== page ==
World Turtle Day
World Turtle Day is World Turtle Week at Rainbow Life. Read on to find out why….
Turtles are magnificent creatures that belong to one of the oldest reptile groups in the world - which makes them significantly older than snakes, crocodiles, and alligators.
These creatures date back to the time of the dinosaurs, over 200 million years ago. There are a total of 300 species of turtles in the entire world, out of which 129 species are endangered.
Turtles play a vital role in maintaining a healthy & balanced ecosystem.
World Turtle Day is the day to remind us of our responsibilities to protect them and to draw attention to the measures that should be taken to help them survive without human interference.
Here at Rainbow Life we have chosen to donate 5% from every purchase this week of our turtle-related products to Turtle Watch Rekawa, a Turtle Conservation Project in Sri Lanka. In addition, for you, our caring customers, we are offering 15% off all turtle related products.
Millions of years ago, long before humans, marine turtles started coming to the undisturbed beaches of Sri Lanka to lay their eggs.
The World Conservation Union (IUCN) lists all five species of marine turtles (Leatherback, Green turtle, Olive Ridley, Loggerhead and Hawksbill) that frequent Sri Lanka’s shores to nest as endangered, vulnerable, or critically endangered.
All these five species nest on Rekawa beach in the southern part of this island. Sri Lankan government legislation (1972) provides national protection for marine turtles and prohibits harming of turtles.
However, turtle nesting beaches are being disturbed by tourist industry development and feeding habitats, such as coral reefs, are being destroyed by pollution and unsustainable harvesting.
People still eat turtle eggs – and turtles – because they are considered very healthy and festive. Many turtles are accidentally caught and drown in fishing nets each year. The critically endangered Hawksbill turtle has been hunted to the brink of extinction for its carapace to provide raw materials for the illegal ‘tortoiseshell’ trade.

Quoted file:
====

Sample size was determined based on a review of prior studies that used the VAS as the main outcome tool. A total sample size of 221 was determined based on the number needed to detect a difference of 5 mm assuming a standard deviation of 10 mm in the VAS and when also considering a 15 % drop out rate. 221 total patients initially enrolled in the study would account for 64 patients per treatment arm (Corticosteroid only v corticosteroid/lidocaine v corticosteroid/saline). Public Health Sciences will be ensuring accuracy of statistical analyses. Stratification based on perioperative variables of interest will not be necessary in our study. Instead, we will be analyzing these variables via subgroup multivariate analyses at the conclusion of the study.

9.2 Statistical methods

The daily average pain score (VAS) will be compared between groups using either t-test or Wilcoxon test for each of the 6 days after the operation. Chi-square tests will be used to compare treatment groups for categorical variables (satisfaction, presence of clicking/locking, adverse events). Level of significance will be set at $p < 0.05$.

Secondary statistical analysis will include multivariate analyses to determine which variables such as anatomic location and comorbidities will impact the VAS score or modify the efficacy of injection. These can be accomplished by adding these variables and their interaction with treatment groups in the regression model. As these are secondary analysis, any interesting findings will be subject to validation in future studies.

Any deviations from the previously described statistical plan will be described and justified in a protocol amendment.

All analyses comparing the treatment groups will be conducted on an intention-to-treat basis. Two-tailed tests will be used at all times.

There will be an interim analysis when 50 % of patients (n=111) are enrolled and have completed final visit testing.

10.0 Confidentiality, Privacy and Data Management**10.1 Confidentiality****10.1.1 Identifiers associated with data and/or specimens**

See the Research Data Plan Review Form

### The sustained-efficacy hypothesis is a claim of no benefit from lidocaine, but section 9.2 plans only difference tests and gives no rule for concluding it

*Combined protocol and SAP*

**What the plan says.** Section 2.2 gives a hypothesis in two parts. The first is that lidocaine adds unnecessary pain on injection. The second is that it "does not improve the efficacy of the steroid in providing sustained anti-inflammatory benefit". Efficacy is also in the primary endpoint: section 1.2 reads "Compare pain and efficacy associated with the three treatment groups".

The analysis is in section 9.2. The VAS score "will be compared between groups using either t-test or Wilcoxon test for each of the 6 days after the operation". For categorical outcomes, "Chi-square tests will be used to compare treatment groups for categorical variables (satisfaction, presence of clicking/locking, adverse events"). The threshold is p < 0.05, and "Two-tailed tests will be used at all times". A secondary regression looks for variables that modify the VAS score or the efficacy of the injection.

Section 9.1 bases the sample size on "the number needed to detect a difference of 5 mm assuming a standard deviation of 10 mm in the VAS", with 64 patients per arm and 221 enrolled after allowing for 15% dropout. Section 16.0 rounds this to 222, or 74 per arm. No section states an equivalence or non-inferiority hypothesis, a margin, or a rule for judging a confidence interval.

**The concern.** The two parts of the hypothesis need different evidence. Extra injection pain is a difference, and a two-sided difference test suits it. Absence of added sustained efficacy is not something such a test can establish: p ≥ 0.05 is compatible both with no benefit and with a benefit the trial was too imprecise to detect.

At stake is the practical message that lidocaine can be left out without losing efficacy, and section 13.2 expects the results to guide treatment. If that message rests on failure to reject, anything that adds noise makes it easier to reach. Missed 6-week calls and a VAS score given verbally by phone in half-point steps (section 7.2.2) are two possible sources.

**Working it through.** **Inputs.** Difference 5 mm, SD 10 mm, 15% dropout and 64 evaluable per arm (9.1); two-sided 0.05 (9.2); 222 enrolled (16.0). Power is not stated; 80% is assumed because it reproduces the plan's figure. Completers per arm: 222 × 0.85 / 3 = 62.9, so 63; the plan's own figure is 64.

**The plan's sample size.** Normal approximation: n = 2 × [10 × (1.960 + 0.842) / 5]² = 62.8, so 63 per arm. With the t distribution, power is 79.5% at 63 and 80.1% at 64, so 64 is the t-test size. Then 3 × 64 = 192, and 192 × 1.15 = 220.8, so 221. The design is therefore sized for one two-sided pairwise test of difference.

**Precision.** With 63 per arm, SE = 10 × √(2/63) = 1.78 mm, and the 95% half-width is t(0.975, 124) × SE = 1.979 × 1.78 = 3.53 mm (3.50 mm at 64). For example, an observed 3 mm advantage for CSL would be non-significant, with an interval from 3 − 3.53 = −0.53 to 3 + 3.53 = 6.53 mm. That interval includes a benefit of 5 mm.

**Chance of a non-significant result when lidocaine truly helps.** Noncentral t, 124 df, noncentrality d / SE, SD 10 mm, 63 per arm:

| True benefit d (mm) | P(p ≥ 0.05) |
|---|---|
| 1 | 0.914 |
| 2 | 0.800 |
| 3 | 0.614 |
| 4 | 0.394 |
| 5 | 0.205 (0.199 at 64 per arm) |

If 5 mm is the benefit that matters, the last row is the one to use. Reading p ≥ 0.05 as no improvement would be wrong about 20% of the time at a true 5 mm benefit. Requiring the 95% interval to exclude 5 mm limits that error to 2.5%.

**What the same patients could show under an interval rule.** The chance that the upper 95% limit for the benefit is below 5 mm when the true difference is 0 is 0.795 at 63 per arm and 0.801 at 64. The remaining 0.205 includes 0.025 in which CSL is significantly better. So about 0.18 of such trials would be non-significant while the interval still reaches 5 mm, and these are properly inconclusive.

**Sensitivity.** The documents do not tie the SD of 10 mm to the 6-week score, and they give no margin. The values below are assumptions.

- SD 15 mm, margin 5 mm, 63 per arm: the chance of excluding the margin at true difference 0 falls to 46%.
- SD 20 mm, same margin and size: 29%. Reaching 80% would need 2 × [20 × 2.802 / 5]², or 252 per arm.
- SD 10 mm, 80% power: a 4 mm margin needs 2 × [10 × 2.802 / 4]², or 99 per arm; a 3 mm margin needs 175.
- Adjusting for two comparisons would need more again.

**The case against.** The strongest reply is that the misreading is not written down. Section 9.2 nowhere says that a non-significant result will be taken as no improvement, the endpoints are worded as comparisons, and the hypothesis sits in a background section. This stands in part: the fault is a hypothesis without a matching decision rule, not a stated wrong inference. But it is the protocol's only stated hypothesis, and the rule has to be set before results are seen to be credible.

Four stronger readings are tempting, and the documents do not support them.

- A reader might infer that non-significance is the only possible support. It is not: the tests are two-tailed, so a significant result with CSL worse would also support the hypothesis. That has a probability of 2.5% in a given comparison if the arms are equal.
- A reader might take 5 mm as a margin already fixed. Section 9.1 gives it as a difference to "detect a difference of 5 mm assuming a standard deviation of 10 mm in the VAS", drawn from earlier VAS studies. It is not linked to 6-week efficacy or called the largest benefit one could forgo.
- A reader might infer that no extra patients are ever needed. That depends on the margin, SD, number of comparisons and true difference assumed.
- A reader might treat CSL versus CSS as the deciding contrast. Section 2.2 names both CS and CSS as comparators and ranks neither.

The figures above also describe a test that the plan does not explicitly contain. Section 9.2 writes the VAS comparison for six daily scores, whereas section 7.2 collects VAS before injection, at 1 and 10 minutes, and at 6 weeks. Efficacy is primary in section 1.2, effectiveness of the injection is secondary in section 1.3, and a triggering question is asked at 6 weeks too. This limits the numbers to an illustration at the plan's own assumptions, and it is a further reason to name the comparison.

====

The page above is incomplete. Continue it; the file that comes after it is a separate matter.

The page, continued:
The Turtle Conservation Project (TCP) developed a unique approach to turtle conservation in Rekawa – and continued this up until today. Firstly, it provides in situ protection for turtle nests. This means that eggs remain where they were laid, with nest protectors providing protection across the entire beach. This maximizes the yield of the nests and ensures as many hatchlings as possible survive into the sea.
All nest protectors that are working on Rekawa beach are local men and are former turtle egg poachers. They protect the beach 24 hours a day, 7 days a week, in 6-hour shifts.
The nest-protectors ensure all nests are safe from human poaching and, when possible, from animal predators. Besides these activities they make sure the beach remains clean and support the nightly Turtle Watches by patrolling and spotting turtles as they arrive on the beach, checking on the status of nesting turtles and – if necessary – relocate the eggs to a higher, safer place on the beach if the water could wash away the nest.
Providing this type of in-situ nest protection is the most effective form of turtle nest conservation. When we know a nest is due to hatch, the nest protector regularly checks for activity in the sand and guides the hatchlings to the sea – making sure crabs, birds, dogs and other land predators do not eat them. Late starters are helped and might be spotted by tourists.
Now, if you have read this far we reckon you must be a turtle lover! So, this weekend only, we are offering you a free Indonesian handcrafted stone turtle for any purchases over £30, while stocks last!
Hold one of our soothing tactile stone turtles in the palm of your hand and know you have helped a little piece of Planet Earth today.